The main obstacles to climate action are political, not scientific. The public is split over climate change: 65 percent in a recent Pew Research Poll said warming was occurring, but only 42 percent said it was due to human causes. 33 percent said it was a "very serious" problem, 32 percent said it was "somewhat serious." (Polling Report, http://pollingreport.com/enviro.htm) My sense--no data here, just a hunch--is that these are soft numbers, and that if climate policies were proposed that threatened to impact people's lifestyles those numbers would go down. Anyway, Adam Frank of the University of Rochester noted this week that the proportion of the public that believes the climate is changing has by some measures declined since 1989 despite accumulating evidence (Frank 2013).
It's worth thinking about what options are available to governments in mitigating climate change. Five potential policy instruments, listed in reverse order of intensity, are (a) persuasion, (b) market mechanisms, (c) taxing and spending, (d) regulation, and (e) government management (Kraft and Furlong 2013: 103-107).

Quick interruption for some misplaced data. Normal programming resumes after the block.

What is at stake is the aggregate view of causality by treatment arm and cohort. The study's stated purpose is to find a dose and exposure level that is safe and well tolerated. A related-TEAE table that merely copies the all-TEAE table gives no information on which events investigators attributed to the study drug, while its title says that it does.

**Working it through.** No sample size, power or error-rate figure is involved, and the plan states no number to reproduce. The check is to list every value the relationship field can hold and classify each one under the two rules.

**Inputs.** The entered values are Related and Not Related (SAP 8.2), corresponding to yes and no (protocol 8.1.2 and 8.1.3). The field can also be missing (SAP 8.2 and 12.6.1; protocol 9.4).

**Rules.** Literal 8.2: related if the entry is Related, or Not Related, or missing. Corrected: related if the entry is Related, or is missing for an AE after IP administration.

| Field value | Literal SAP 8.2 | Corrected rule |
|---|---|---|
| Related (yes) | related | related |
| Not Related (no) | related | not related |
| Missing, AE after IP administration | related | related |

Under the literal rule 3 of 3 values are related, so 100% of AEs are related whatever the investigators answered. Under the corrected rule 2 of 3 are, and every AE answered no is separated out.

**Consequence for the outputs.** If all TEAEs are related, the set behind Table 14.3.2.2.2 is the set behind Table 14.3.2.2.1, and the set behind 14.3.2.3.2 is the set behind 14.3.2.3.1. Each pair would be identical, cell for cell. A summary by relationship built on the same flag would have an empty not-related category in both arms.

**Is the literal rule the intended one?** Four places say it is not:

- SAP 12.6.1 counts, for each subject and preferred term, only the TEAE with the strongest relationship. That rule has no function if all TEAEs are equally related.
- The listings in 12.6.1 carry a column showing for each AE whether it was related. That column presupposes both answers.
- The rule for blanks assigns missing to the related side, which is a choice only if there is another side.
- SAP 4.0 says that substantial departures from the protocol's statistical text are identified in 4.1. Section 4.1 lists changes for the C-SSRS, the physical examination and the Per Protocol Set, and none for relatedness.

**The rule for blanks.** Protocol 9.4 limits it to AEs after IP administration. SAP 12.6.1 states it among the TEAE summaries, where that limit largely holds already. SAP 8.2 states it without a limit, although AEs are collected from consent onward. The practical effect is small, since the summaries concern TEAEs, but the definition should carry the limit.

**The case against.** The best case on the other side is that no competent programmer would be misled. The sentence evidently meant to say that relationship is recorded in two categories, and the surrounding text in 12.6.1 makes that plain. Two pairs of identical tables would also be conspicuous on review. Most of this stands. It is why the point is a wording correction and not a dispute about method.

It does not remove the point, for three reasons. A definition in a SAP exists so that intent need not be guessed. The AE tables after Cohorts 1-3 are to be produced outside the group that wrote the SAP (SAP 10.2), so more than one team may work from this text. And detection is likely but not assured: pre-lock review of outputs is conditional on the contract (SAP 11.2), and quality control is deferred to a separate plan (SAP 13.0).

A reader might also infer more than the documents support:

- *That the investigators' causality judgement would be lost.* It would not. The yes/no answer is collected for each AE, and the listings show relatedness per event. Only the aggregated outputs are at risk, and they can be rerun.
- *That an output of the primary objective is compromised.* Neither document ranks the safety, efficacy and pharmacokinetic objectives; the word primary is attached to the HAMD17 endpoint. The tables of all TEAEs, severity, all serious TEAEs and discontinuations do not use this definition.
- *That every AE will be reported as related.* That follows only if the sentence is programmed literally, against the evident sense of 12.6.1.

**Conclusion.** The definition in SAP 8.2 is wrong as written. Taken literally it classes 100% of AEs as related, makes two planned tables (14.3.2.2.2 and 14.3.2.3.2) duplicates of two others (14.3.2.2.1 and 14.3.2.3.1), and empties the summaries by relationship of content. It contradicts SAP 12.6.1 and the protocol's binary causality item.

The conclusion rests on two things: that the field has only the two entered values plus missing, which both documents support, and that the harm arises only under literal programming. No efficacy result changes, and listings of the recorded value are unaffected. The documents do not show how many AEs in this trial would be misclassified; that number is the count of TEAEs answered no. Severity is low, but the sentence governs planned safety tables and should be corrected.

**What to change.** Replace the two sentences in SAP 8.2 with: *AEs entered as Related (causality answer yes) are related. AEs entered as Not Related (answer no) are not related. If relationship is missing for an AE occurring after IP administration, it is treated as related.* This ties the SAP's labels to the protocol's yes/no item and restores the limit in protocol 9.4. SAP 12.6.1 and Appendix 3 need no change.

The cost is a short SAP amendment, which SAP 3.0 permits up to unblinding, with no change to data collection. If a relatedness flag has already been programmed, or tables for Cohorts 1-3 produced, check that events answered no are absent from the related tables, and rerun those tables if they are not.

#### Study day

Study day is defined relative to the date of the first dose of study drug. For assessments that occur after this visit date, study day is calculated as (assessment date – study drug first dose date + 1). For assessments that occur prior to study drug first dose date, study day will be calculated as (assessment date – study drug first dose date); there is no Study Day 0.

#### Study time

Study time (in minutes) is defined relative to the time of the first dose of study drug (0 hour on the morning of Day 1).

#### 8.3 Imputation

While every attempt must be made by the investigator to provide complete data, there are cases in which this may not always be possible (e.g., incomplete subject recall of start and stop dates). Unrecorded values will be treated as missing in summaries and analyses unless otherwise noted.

Persuasion is providing information, such as through public service announcements or presidential speeches, intending to sway public action. The assumption is that if you knew more about the issue, and what you could do about it, you would stop contributing to the problem and start contributing to the solution. The problem with persuasion as a sole instrument is that most people have heard the information already; it's far from clear that actions by a few persuadable individuals would bend the curve. If everyone reading this blog traded their car in for one that got half the gas mileage, it wouldn't make things that much worse. Put another way: We've run anti-drug ads for decades, but we still use law enforcement too.